Wells v Devani – Case Summary

Wells v Devani

Supreme Court

Citations: [2019] UKSC 4; [2020] AC 129; [2019] 2 WLR 617; [2019] 3 All ER 379; [2019] 2 All ER (Comm) 373; [2019] BLR 221; [2019] CLY 44.


The claimant was an estate agent. They contacted the defendant about some properties the defendant was looking to sell. The claimant offered to act as the defendant’s agent in the sales, stating that his commission was 2% plus VAT. The parties agreed that the claimant would act as the claimant’s agent, but did not agree on what event would entitle the claimant to commission.

The claimant found the defendant a buyer and the defendant sold a property to that buyer. The claimant then e-mailed the defendant explaining his contract terms and what what commission would be due when the buyer exchanged contracts with him. The defendant refused to pay, arguing that a contract had never arisen between them.

The claimant sued for their commission. In addition to arguing that there was no contract, the defendant argued that any agreement was unenforceable under s.18 of the Estate Agents Act 1979. That provision required estate agents to provide potential clients with certain information, including what acts will entitle the agent to commission. s.18(6) of the Act states that where these obligations are not complied with,

(a) the court shall dismiss the application [by the agent] if, but only if, it considers it just to do so having regard to prejudice caused to the client by the agent’s failure to comply with his obligation and the degree of culpability for the failure; and

(b) where the court does not dismiss the application, it may nevertheless order that any sum payable by the client under the contract or, as the case may be, under the contract as varied shall be reduced or discharged so as to compensate the client for prejudice suffered as a result of the agent’s failure to comply with his obligation.

  1. Had the parties reached a contractual agreement?
  2. Was any contract unenforceable for breach of s.18 of the Estate Agents Act 1979?

The Supreme Court held in favour of the claimant. The fact that the parties had not expressly specified when commission would become due was not necessarily fatal to the existence of a contract. On a proper interpretation of the parties’ interactions, they had implicitly agreed that the claimant would be entitled to commission when the defendant completed a sale with a buyer introduced to him by the agent. This was the most natural interpretation of the parties’ interactions and their relationship, and was the usual term applicable to this kind of relationship.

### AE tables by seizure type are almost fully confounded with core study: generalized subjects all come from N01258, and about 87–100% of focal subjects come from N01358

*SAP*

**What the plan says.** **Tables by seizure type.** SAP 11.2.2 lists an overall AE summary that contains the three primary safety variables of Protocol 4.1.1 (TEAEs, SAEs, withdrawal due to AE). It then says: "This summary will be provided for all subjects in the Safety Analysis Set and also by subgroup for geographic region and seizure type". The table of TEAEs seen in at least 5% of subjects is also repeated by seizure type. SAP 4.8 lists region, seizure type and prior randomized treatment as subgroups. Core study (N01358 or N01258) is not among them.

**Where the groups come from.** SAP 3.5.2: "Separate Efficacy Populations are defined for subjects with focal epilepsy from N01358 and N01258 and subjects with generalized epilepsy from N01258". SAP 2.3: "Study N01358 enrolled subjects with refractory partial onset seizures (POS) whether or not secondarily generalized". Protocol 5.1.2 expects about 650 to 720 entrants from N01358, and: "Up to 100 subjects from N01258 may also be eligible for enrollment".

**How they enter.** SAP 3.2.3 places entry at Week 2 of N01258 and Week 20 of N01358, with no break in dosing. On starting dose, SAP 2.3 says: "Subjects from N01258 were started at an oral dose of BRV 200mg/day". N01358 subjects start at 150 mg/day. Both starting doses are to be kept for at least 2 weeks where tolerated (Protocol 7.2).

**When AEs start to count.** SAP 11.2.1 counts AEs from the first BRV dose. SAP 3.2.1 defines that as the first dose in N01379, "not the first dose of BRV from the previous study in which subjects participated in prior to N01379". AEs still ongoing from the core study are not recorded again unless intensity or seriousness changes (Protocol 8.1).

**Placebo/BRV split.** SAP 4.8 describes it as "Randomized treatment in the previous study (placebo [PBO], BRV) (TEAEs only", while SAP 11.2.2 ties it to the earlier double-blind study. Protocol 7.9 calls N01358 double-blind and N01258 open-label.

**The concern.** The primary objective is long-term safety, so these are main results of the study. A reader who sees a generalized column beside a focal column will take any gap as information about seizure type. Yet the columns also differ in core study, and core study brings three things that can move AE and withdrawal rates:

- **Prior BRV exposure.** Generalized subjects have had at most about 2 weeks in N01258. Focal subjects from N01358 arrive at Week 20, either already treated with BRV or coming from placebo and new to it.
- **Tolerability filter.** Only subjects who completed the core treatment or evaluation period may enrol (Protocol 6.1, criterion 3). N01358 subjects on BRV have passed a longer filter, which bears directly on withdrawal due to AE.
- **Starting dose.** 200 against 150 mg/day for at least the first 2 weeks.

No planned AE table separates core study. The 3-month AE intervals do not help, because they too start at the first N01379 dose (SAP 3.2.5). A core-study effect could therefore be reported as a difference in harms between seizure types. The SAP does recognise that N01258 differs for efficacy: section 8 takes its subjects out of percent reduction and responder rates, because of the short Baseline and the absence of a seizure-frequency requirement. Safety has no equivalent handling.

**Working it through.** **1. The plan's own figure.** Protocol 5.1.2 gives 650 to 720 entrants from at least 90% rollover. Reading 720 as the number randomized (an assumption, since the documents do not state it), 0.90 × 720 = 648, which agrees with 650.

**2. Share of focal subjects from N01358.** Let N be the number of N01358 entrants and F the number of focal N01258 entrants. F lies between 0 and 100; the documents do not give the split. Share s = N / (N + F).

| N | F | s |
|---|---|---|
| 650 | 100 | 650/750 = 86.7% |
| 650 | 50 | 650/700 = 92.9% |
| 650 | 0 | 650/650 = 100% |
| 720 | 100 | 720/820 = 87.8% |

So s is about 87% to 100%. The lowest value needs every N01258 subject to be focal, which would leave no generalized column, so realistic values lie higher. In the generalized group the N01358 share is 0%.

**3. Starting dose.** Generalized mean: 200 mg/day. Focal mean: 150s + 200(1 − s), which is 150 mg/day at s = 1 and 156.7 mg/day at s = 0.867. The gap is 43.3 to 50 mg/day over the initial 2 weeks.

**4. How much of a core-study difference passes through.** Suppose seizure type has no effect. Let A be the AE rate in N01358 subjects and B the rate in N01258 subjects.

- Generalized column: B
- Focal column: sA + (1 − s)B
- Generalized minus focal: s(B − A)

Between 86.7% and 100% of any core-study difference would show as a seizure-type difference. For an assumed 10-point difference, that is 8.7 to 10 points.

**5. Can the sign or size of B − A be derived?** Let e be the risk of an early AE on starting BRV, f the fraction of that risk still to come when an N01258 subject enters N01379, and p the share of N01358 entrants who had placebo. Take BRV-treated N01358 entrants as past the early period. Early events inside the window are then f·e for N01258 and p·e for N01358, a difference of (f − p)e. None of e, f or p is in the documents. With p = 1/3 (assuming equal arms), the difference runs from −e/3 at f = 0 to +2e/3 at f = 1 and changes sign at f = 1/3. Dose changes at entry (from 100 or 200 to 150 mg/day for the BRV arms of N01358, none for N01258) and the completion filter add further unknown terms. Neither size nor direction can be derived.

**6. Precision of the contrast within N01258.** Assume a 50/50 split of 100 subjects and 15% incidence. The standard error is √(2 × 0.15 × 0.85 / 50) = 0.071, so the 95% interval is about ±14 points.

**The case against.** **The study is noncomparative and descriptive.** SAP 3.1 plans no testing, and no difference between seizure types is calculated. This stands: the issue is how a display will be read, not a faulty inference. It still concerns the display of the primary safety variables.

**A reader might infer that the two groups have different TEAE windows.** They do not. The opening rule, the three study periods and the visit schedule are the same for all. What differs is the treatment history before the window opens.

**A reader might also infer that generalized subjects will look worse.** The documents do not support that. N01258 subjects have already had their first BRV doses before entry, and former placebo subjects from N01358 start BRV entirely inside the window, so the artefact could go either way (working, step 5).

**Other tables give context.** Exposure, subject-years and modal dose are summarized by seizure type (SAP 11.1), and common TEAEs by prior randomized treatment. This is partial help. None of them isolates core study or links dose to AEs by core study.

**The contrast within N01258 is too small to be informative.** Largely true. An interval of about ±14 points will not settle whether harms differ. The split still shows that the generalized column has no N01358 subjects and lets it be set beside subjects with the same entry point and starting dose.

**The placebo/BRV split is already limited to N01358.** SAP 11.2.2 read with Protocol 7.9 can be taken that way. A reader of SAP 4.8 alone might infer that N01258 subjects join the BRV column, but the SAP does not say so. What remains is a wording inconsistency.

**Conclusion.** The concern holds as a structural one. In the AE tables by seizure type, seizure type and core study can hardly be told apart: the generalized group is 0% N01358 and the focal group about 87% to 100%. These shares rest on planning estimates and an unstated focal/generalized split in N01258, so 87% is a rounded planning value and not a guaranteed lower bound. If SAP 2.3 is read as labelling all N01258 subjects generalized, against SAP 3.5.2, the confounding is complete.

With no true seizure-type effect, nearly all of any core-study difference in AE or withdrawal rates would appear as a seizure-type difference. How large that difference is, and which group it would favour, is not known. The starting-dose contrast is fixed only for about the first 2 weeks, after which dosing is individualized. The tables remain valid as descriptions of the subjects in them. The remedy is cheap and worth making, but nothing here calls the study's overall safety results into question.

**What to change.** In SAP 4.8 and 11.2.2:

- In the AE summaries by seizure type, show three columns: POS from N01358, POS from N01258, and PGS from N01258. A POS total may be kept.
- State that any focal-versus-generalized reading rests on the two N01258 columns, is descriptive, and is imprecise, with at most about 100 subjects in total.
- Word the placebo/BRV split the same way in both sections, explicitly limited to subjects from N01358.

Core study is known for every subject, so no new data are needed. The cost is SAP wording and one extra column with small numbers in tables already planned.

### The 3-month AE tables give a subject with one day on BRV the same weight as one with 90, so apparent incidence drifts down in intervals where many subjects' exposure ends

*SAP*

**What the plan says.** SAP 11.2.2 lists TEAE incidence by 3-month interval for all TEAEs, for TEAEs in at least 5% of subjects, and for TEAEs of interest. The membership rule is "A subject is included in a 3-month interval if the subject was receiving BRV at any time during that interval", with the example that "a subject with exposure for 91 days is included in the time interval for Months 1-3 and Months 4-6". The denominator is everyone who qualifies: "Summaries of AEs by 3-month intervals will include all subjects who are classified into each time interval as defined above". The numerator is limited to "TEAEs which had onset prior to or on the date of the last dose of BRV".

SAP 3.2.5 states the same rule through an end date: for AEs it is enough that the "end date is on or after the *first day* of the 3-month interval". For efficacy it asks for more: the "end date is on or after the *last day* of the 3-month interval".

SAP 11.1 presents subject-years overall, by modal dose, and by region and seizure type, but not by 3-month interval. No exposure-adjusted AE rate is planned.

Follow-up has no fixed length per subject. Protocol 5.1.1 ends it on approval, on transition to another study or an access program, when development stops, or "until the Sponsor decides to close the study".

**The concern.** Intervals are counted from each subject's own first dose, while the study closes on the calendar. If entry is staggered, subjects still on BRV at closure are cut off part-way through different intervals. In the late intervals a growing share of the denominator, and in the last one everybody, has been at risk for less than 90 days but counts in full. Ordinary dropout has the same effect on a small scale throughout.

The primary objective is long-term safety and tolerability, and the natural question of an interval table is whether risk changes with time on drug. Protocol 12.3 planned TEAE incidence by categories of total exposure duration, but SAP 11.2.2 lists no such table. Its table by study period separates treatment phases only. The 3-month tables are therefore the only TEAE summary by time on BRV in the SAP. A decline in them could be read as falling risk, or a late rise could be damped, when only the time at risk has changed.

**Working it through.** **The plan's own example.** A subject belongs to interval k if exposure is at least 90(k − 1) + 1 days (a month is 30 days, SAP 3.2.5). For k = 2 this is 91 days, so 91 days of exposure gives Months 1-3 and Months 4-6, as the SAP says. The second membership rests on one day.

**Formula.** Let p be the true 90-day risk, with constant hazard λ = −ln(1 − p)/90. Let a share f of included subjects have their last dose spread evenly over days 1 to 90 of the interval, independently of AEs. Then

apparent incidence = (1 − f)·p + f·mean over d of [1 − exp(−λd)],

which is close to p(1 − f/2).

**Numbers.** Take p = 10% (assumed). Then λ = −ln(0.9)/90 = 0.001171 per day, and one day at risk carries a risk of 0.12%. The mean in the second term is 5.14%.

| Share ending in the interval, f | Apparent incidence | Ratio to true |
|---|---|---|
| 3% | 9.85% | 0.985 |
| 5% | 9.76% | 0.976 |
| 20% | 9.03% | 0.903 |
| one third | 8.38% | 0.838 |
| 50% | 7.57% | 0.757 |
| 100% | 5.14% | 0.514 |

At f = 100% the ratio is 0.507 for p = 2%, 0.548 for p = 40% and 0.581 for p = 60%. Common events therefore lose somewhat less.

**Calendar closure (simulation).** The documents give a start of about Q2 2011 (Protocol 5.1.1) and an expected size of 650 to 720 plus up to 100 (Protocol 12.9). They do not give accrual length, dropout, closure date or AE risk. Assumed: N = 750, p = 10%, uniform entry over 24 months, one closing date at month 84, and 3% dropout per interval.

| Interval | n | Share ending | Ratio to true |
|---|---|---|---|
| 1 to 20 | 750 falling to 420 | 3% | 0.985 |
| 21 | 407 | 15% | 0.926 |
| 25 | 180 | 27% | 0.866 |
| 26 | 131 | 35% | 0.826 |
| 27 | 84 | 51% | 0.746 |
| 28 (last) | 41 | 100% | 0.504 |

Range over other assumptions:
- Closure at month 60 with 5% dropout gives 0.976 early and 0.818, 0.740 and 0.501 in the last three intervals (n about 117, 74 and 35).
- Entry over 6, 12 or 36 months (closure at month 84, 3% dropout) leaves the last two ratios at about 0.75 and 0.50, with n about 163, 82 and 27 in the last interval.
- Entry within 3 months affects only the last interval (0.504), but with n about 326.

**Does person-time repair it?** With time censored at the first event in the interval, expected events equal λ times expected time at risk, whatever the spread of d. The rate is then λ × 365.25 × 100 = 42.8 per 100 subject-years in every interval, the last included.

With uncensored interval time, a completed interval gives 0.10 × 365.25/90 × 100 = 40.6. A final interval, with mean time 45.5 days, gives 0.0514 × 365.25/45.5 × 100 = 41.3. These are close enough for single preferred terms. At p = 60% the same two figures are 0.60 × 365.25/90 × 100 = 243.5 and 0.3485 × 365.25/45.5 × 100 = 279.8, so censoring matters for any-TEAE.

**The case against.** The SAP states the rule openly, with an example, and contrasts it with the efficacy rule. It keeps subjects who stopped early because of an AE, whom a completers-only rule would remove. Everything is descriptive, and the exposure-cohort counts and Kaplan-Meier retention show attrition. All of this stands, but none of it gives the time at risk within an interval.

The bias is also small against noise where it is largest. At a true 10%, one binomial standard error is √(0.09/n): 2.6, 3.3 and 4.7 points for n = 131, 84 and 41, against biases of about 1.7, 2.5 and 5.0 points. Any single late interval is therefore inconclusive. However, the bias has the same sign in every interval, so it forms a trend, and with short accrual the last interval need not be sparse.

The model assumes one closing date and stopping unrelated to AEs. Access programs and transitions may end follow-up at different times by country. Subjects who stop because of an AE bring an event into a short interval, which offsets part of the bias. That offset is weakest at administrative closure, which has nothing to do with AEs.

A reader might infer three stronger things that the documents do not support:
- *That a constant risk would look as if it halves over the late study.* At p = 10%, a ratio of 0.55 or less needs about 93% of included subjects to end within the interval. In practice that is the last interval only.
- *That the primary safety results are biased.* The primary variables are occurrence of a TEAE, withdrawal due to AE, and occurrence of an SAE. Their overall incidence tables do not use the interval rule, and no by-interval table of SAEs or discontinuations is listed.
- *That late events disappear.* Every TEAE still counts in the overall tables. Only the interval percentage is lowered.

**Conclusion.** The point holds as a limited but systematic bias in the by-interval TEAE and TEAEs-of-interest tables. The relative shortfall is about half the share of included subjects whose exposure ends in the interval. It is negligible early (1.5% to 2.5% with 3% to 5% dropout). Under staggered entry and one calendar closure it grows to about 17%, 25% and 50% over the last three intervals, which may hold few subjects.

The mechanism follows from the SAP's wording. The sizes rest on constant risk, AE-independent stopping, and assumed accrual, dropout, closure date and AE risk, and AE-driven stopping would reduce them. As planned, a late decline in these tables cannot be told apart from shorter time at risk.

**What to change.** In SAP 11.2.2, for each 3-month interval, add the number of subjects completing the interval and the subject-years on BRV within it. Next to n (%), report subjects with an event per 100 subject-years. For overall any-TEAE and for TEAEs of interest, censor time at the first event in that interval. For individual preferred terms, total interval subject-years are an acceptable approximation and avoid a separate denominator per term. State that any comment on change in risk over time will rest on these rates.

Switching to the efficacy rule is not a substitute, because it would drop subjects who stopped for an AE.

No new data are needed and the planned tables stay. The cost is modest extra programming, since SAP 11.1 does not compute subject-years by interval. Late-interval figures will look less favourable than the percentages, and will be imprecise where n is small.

This Case is Authority For…

The failure to expressly agree on every key term does not necessarily mean that the contract is void for uncertainty. If the parties have implicitly agreed on those terms, this will suffice.

When determining whether a contract should not be enforced under s.18(6)(a) of the Estate Agents Act 1979, the agent’s culpability and the prejudice caused to the client are key factors. The agent’s culpability is not relevant to the court’s discretion to reduce the sum payable under the contract under s.18(6)(b), by contrast.

There may be cases where the agent’s culpability is so great that the contract should be discharged even though the client has suffered no prejudice. However, this will be very rare.


Where the parties intend to create a contract and have begun performing as if there is a contract, it is permissible for the court to imply any term into the agreement which is necessary to give it business efficacy. It is also permissible for the courts to imply a term where an reasonable bystander would think it obvious from the circumstances that the parties must have intended that term.

Lord Kitchen in this case thought that even if the parties had not already implicitly agreed to pay commission on completion of the sale, it would have been acceptable for the court to imply the same term into the contract.

Lord Kitchin discussed the dicta of Lewison LJ in Little v Courage Ltd (1994) 70 P & CR 469 that terms cannot be implied into a unilateral contract. Lewinson LJ’s concern was that implying terms into a unilateral contract ‘would be to impose, by implication, a contractual obligation on a person who ex hypothesi is not yet a party to any contract and therefore not yet subject to any contractual obligations at all.’

Lord Kitchin disagreed with this analysis. He thought that there will be cases in which the unilateral offer itself obviously implies a particular term. As such, if the offer is accepted, the parties have agreed to be bound by that contractual obligation.